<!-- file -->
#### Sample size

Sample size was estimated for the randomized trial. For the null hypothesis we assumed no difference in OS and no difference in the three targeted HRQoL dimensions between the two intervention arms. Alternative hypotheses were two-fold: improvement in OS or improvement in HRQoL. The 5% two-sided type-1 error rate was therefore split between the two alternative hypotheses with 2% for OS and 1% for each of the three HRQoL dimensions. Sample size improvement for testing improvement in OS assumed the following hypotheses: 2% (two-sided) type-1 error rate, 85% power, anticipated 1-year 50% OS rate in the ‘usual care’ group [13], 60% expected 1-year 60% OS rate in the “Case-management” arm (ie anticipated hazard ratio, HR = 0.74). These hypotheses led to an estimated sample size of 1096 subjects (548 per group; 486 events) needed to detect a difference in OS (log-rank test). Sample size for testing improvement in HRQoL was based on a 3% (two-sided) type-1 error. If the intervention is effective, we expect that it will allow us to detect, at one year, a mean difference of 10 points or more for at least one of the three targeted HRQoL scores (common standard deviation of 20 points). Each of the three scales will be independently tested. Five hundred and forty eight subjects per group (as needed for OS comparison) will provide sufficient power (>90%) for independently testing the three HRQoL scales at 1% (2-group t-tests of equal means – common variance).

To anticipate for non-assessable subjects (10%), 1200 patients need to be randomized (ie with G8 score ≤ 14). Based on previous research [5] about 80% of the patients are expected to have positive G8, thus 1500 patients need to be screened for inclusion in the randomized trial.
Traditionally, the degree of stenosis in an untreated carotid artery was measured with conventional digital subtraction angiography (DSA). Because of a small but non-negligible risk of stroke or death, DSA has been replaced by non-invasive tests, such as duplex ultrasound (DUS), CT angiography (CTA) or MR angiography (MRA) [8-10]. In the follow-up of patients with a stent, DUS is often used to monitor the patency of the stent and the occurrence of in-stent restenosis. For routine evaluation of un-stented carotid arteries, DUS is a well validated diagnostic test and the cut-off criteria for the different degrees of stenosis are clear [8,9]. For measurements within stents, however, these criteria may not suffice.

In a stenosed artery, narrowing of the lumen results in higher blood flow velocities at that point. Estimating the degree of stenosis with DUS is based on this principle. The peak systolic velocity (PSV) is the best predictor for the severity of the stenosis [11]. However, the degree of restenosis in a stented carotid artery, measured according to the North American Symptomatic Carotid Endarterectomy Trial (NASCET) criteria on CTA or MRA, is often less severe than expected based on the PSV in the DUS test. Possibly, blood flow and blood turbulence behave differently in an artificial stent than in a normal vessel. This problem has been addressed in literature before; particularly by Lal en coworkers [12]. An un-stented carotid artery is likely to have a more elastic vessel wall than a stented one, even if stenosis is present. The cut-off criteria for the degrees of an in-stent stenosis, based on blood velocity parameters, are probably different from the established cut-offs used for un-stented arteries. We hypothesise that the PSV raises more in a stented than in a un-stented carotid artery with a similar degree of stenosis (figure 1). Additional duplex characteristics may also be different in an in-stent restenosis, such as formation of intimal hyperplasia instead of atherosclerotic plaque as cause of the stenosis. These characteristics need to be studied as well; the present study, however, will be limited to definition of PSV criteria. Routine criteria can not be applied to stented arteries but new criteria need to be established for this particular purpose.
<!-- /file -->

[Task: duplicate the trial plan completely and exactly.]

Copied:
#### Sample size

Sample size was estimated for the randomized trial. For the null hypothesis we assumed no difference in OS and no difference in the three targeted HRQoL dimensions between the two intervention arms. Alternative hypotheses were two-fold: improvement in OS or improvement in HRQoL. The 5% two-sided type-1 error rate was therefore split between the two alternative hypotheses with 2% for OS and 1% for each of the three HRQoL dimensions. Sample size improvement for testing improvement in OS assumed the following hypotheses: 2% (two-sided) type-1 error rate, 85% power, anticipated 1-year 50% OS rate in the ‘usual care’ group [13], 60% expected 1-year 60% OS rate in the “Case-management” arm (ie anticipated hazard ratio, HR = 0.74). These hypotheses led to an estimated sample size of 1096 subjects (548 per group; 486 events) needed to detect a difference in OS (log-rank test). Sample size for testing improvement in HRQoL was based on a 3% (two-sided) type-1 error. If the intervention is effective, we expect that it will allow us to detect, at one year, a mean difference of 10 points or more for at least one of the three targeted HRQoL scores (common standard deviation of 20 points). Each of the three scales will be independently tested. Five hundred and forty eight subjects per group (as needed for OS comparison) will provide sufficient power (>90%) for independently testing the three HRQoL scales at 1% (2-group t-tests of equal means – common variance).

To anticipate for non-assessable subjects (10%), 1200 patients need to be randomized (ie with G8 score ≤ 14). Based on previous research [5] about 80% of the patients are expected to have positive G8, thus 1500 patients need to be screened for inclusion in the randomized trial.
Traditionally, the degree of stenosis in an untreated carotid artery was measured with conventional digital subtraction angiography (DSA). Because of a small but non-negligible risk of stroke or death, DSA has been replaced by non-invasive tests, such as duplex ultrasound (DUS), CT angiography (CTA) or MR angiography (MRA) [8-10]. In the follow-up of patients with a stent, DUS is often used to monitor the patency of the stent and the occurrence of in-stent restenosis. For routine evaluation of un-stented carotid arteries, DUS is a well validated diagnostic test and the cut-off criteria for the different degrees of stenosis are clear [8,9]. For measurements within stents, however, these criteria may not suffice.

In a stenosed artery, narrowing of the lumen results in higher blood flow velocities at that point. Estimating the degree of stenosis with DUS is based on this principle. The peak systolic velocity (PSV) is the best predictor for the severity of the stenosis [11]. However, the degree of restenosis in a stented carotid artery, measured according to the North American Symptomatic Carotid Endarterectomy Trial (NASCET) criteria on CTA or MRA, is often less severe than expected based on the PSV in the DUS test. Possibly, blood flow and blood turbulence behave differently in an artificial stent than in a normal vessel. This problem has been addressed in literature before; particularly by Lal en coworkers [12]. An un-stented carotid artery is likely to have a more elastic vessel wall than a stented one, even if stenosis is present. The cut-off criteria for the degrees of an in-stent stenosis, based on blood velocity parameters, are probably different from the established cut-offs used for un-stented arteries. We hypothesise that the PSV raises more in a stented than in a un-stented carotid artery with a similar degree of stenosis (figure 1). Additional duplex characteristics may also be different in an in-stent restenosis, such as formation of intimal hyperplasia instead of atherosclerotic plaque as cause of the stenosis. These characteristics need to be studied as well; the present study, however, will be limited to definition of PSV criteria. Routine criteria can not be applied to stented arteries but new criteria need to be established for this particular purpose.